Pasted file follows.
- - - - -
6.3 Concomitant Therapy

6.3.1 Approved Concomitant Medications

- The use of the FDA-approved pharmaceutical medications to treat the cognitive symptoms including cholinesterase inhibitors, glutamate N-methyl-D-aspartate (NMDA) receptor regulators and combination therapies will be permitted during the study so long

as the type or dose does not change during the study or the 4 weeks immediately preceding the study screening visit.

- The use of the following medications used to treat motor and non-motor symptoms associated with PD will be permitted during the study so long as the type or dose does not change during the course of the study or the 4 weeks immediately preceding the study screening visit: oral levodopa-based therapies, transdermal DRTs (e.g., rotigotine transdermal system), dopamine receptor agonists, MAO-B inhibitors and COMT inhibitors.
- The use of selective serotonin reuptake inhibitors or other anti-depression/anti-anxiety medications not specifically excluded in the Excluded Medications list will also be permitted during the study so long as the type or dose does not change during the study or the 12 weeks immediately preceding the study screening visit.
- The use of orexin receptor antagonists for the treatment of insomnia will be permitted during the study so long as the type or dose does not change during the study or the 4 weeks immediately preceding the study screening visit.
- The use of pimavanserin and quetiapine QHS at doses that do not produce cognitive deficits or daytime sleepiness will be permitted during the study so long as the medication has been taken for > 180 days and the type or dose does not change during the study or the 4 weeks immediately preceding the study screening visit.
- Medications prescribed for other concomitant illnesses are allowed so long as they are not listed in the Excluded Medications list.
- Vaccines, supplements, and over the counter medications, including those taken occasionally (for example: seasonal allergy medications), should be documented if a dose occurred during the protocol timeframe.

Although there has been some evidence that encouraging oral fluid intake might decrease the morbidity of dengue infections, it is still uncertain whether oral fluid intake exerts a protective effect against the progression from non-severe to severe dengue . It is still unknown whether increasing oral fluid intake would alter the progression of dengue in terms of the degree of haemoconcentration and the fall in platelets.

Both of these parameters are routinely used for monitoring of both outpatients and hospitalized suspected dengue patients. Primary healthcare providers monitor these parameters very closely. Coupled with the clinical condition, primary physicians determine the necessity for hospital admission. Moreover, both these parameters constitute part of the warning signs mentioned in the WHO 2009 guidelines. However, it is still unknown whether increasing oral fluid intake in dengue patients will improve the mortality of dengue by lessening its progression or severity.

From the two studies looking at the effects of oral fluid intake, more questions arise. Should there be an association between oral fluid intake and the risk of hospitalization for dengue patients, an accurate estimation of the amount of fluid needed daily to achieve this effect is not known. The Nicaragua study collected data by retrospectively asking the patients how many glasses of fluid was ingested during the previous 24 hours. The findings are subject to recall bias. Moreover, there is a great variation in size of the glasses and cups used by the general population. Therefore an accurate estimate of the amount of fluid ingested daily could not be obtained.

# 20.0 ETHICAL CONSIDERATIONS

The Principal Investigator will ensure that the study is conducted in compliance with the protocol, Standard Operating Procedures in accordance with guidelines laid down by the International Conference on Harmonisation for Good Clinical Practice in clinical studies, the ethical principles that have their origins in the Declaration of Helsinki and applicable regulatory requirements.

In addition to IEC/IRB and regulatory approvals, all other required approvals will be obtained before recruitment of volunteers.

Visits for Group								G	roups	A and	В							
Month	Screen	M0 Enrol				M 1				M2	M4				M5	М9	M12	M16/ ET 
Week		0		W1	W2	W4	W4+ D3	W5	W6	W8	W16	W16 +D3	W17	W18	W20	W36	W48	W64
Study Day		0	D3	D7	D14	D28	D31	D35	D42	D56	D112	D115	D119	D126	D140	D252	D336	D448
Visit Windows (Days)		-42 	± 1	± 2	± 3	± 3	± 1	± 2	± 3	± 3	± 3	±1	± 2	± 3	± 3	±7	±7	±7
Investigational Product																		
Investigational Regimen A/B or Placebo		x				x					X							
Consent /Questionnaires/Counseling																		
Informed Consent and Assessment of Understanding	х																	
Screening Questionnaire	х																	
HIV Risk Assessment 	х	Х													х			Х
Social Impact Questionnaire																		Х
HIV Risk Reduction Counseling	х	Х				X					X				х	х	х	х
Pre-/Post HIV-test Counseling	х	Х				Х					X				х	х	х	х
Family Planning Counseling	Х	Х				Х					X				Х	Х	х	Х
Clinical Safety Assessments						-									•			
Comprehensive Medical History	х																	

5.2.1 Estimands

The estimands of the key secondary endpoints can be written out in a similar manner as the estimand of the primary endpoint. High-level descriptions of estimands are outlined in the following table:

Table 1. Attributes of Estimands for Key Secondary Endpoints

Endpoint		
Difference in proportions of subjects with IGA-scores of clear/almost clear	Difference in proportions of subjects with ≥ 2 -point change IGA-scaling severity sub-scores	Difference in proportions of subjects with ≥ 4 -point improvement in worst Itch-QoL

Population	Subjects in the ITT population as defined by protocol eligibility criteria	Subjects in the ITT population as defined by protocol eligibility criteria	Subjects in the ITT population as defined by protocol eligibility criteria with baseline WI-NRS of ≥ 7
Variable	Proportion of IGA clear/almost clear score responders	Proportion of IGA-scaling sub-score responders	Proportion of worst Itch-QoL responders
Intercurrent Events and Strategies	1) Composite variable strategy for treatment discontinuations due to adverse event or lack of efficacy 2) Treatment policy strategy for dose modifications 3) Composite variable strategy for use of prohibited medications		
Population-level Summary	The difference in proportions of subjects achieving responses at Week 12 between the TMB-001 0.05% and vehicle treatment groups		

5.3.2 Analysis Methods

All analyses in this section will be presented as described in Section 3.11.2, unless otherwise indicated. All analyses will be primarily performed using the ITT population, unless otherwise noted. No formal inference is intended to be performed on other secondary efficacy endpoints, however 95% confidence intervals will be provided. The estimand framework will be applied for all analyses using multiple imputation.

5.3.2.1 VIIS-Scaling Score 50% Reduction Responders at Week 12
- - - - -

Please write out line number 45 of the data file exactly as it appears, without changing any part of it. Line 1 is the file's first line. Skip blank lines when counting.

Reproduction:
5.3.2.1 VIIS-Scaling Score 50% Reduction Responders at Week 12